Conservation after Conflict in Swat, Pakistan: An Italy‑Pakistan Model for Collaborative Archaeology

Luca Olivieri
Feb 3, 2016

Dr. Luca M. Olivieri is the current Director of the Italian Archaeological Mission in Pakistan. Since 2011 he has also served as the Director of the ACT-Field School project in Swat (Pakistan) co-implemented by the Mission and the Pakistani archaeological authorities. During his 28 years of field research in Swat he has conducted 23 excavation campaign in seven sites (17 campaigns in the historic settlement of Barikot) and 15 survey campaigns. The results of his field activity have been published in dozens of research papers as well as in several books and reports. His main fields of interest are urban settlements, landscape archaeology, and rock-art.

Tacking and Tangling: Cosmologies of Mobility in the Haitian Caribbean

Jeff Kahn
May 8, 2015

Canny smugglers, daring migrants, and entrepreneurial spirits all combine to populate the mystically infused land- and seascapes of the Haitian imagination. This talk will examine Haitian cosmologies of mobility and wealth in the wider Caribbean and the alternative visions of circulating value they conjure in the face of external efforts to police and contain the perceived threat of Haitian biological and social disorder.

Currently a Weatherhead Fellow at Harvard University and Assistant Professor of Anthropology at the University of California Davis, Professor Kahn has had a longstanding interest in Haiti, going back to his Dartmouth honors thesis in 2001 on Haitian religious pilgrimage and vodou.  He subsequently earned his Ph.D. in Anthropology at the University of Chicago and his JD from Yale Law School.  His research centers on the anthropology of law and the state, sovereignty, migration, border policing.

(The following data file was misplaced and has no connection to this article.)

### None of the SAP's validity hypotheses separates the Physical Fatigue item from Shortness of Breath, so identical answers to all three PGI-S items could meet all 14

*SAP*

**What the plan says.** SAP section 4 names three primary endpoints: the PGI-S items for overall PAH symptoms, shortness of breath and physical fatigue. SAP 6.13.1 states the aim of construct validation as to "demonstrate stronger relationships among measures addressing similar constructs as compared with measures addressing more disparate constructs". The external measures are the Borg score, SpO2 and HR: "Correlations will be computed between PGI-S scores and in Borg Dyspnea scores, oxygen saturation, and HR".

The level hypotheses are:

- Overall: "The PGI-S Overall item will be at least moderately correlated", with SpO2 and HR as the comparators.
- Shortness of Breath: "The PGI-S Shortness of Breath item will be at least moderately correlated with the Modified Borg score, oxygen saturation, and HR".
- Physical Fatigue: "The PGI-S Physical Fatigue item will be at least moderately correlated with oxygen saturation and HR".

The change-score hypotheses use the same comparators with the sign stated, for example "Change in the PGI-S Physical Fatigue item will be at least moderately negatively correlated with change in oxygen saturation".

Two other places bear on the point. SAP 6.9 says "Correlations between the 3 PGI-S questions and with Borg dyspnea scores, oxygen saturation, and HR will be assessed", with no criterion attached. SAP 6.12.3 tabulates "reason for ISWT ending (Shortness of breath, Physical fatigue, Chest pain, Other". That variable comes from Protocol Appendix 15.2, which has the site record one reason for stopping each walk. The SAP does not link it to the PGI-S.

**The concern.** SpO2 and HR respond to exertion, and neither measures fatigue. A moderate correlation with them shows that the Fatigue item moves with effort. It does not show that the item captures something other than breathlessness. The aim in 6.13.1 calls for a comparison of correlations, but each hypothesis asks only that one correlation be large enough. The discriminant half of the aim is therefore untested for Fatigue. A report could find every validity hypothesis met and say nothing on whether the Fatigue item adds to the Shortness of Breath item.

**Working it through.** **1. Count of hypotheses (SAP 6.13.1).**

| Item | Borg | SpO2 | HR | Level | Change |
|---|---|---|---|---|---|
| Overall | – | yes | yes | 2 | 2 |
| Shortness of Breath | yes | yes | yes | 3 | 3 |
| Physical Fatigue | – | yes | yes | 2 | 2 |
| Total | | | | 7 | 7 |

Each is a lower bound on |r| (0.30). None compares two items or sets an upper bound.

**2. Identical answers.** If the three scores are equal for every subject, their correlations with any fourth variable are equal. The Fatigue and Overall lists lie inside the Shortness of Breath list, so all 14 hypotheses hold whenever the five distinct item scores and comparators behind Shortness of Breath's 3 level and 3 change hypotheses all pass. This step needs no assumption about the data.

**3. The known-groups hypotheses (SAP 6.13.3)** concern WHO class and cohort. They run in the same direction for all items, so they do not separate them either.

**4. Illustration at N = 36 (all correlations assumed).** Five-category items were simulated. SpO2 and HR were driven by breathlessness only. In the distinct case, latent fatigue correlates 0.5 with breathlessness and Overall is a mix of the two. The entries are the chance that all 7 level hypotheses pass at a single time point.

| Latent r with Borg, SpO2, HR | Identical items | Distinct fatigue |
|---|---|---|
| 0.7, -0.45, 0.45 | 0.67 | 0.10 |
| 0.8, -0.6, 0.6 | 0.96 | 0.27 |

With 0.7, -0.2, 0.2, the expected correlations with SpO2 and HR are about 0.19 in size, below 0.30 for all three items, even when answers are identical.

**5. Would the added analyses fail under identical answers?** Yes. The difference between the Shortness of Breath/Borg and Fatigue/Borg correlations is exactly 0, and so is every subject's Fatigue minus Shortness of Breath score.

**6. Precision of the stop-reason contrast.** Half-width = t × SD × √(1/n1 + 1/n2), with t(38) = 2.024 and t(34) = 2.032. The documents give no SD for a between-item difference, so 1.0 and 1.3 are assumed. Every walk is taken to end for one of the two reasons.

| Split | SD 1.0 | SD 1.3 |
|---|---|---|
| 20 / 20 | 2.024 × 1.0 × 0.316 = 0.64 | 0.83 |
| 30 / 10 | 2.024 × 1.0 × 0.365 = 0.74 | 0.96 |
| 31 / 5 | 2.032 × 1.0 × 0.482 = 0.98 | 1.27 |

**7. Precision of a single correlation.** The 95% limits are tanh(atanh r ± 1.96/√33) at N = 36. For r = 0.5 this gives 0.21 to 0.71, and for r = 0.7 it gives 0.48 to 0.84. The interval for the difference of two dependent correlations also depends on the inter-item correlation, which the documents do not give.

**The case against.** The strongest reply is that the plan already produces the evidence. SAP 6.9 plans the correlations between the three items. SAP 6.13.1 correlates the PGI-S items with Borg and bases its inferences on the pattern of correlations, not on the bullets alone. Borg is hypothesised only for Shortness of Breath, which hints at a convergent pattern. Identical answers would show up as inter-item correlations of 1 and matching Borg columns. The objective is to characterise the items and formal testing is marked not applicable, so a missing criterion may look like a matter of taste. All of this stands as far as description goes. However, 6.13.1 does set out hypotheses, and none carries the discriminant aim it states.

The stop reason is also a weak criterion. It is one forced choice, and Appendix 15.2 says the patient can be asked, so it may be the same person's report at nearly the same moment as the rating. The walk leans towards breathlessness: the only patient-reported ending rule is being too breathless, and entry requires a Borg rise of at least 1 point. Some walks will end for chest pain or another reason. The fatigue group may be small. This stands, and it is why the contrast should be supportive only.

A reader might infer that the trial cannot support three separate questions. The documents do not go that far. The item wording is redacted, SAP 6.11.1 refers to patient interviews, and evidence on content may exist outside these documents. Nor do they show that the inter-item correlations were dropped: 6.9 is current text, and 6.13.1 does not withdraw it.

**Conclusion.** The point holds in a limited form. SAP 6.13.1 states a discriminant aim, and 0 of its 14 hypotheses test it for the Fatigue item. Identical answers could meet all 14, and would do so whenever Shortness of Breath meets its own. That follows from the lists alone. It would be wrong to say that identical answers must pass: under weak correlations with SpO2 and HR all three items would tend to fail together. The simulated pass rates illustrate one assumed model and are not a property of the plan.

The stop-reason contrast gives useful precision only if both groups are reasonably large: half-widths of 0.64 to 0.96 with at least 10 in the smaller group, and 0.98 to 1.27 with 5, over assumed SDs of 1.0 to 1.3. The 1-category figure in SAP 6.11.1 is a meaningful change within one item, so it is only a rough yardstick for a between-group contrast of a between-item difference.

The Evolution of Human Behavior: Recent Perspectives from the Middle Pleistocene at Olorgesailie, Kenya

Alison Brooks and John Yellen
May 1, 2015
Alison S. Brooks (George Washington University) and John E Yellen (National Science Foundation) are members of the Smithsonian’s Human Origins Program and its Olorgesailie Research Project, both led by Rick Potts. 

Fresh Fruit, Broken Bodies: The Hiddenness of Migrant Farmworkers and Global Inequities

Seth Holmes, MD
Assistant Professor, Public Health and Medical Anthropology
University of California, Berkley

April 6th, 2015
Rockefeller Center 003
4:30 - 6:00 p.m.

Dr. Seth M. Holmes is a cultural anthropologist and physician whose work focuses broadly on social hierarchies, health inequalities, and the ways in which such inequalities are naturalized and normalized in society and in health care. He is Co-Director of the MD/PhD Track in Medical Anthropology coordinated between UCSF and UC Berkley and Director of the Berkley Center for Social Medicine.

Recalculating Wall Street Rationalities: A Rethinking of Financial Risk and 'Risk Culture'

Karen Ho
Associate Professor of Anthropologya
University of Minnesota

April 13th, 2015
Rockefeller Center, 002
3:30 - 5:00 p.m.

Karen Ho is a cultural anthropologist specializing in the anthropology of finance, globalization, and capitalism. She received her BA and MA from Stanford University and her Ph.D. in anthropology from Princeton University. She is author of Liquidated: An Ethnography of Wall Street (Duke, 2009) based on work as both investment banker and researcher. Her talk will extend her work on the organizational culture of risk on Wall Street that stresses enhancing shareholder value but also generates corporate instabilities magnified by market dynamics and rhythms.

Queens of the West: Classic Maya History and Archaeology from El Peru-Waka', northwest Peten, Guatemala

David Freidel
Professor of Archaeology
Washington University, St. Louis

May 9, 2014
4:00-5:30 PM
317 Silsby Hall

Classic Maya archeology in the southern Maya lowlands is converging with an increasingly rich coeval textual record to reveal details of the regional dynamics that engaged the major kingdoms of that world. The saga of the Kaan kings and queens is the focus of presentation. Kaan King Yuhknoom Ch'een the Great (r. 636-686) forged a hegemonic empire in Peten aided by his daughter and military governor in the northwest, Supreme Warrior K'abel, Queen of Waka, and her husband Wak King K'inich Bahlam II